Blizzard Cancels 'Overwatch' Launch Event Amid China Censorship Controversy

Monday night, Nintendo announced that Blizzard has canceled its launch event for Overwatch on Nintendo Switch. The launch was planned to take place on October 16 at Nintendo’s New York City store.


This is a companion discussion topic for the original entry at https://www.vice.com/en_us/article/j5ya3d/blizzard-cancels-overwatch-launch-event-amid-china-censorship-controversy

A lot of people have been wondering what the fuck they’re gonna say on BlizzCon.

I can’t imagine that cluster fuck.

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My only disappointment is that Blizzcon wasn’t sooner. Although perhaps this way people will be able to get better organized. I’m impressed with how this has refused to die down even over a few weeks.

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I’m not actually sure I’ve ever seen a company just… bunker up like this during such a high profile shit storm? It’s wild.

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I bet they’re seriously considering moving to the Nintendo Direct model in the future. I don’t think they can cancel blizzcon this year. People already have tickets and stuff. But if the protests mess their plans up this year then next year…

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My guess is that there won’t be any questionnaires for any of the stuff they’re going to be showing.

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So here is something interesting. There’s a blog on tumblr that’s been around for a fair time, askagamedev, run by an anonymous dev. Usually they’re answering broad questions about industry trends or How Do You Do X Specific Thing. Often pretty interesting.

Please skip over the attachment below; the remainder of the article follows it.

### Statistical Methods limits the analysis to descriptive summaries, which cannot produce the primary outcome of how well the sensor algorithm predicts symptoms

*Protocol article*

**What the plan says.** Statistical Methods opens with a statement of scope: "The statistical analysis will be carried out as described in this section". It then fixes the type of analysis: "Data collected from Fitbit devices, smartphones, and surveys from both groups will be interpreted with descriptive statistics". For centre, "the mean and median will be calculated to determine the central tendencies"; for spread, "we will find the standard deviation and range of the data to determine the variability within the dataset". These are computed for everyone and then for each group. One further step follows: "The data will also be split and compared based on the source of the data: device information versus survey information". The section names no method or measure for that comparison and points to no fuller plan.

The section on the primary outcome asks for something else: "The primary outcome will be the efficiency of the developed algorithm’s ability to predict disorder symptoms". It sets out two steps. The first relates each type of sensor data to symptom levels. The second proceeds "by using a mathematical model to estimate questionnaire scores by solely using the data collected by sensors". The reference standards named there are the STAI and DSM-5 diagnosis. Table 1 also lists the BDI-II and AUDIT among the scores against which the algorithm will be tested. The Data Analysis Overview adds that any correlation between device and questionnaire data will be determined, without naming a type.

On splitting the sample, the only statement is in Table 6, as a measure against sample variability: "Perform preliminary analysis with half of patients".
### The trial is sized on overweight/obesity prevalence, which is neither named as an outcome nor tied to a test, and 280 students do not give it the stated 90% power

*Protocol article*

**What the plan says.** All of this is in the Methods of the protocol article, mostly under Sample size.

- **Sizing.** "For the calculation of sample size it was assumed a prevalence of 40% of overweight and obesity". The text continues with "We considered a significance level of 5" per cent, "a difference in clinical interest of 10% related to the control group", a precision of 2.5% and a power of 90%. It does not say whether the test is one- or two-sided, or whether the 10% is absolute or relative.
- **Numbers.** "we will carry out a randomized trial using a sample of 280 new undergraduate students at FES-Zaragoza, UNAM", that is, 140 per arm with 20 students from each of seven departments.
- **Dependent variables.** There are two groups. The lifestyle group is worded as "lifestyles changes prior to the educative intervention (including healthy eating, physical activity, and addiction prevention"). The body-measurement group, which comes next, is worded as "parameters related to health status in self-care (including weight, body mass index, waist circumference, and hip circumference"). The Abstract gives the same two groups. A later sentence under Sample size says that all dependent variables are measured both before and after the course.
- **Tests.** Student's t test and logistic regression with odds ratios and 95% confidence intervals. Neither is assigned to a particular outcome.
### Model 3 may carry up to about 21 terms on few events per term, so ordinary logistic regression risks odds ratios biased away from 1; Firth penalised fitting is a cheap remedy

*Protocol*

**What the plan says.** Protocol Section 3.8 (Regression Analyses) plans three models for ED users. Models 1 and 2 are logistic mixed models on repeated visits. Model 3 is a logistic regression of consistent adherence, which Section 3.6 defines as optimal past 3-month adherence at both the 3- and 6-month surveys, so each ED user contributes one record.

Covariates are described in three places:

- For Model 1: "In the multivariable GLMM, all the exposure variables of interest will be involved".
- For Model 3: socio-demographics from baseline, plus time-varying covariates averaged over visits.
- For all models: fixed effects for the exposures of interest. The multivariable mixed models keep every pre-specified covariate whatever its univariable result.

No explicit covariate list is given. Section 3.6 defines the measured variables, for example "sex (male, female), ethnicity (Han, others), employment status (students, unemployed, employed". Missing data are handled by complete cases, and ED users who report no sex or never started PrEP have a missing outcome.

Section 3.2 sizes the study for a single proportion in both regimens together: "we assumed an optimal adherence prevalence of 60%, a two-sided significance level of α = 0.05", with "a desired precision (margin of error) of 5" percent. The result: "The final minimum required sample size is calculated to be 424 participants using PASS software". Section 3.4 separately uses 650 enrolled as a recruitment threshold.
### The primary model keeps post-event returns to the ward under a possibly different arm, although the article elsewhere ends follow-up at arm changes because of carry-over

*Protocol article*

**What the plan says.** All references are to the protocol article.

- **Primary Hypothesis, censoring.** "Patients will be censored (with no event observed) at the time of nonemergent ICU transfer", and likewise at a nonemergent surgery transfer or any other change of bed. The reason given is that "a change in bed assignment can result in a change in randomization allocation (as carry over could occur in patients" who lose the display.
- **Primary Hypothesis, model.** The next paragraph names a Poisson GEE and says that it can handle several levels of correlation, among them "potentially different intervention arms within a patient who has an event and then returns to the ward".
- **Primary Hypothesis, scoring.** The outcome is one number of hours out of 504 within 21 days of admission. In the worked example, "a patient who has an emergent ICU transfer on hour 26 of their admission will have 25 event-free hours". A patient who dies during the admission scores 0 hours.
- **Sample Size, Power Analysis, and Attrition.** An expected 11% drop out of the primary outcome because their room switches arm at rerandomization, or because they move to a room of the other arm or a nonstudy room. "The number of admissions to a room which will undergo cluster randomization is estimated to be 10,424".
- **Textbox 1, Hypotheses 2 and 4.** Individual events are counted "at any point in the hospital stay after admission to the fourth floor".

They were asked about the HK-Activision-Blizzard thing and it’s a long post but worth reading, but something stood out to me as something I hadn’t really seen talked about.

Now that you’re all caught up, let’s talk about Blizzard and their business situation in China in general. China represents an enormous portion of Blizzard’s market. One of the designers I know at Blizzard said “I was once told that Warcraft is to China what Star Wars is to the US” and I believe it. China has gone so far as to build a Warcraft-inspired (but not licensed) [theme park]. You’d think this might give them some clout, but you’d be wrong. The CCP has no qualms about completely banning any company that steps out of line.

Here’s the thing - a lot of Blizzard’s critics in this situation are saying that it’s greed motivating their decision… but I don’t think it’s just greed. If Blizzard gets cut off from China, it would be disastrous for their bottom line, as well as Activision-Blizzard’s valuation. That would not only mean they lose a lot of money, but the entire company (and many of their employees’ jobs) is potentially in jeopardy. Given just how much of their business is done in China, I would not be surprised if being banned from China would be an existential crisis for Blizzard as we know it. For anybody within Blizzard, that should be terrifying.

And their conclusion is:

Now that we’ve been through all that, here are my own thoughts on the matter: Blizzard is stuck between two awful choices. This has become a full-blown international incident, which puts it in a different class entirely than the usual kinds of gamer recreational outrage. It’s a public relations shitstorm of the highest degree and one that will likely take years to recover from. However, their only other option is potential ruin with many, many lost jobs and irreparable harm done to the company at the pleasure of an authoritarian government.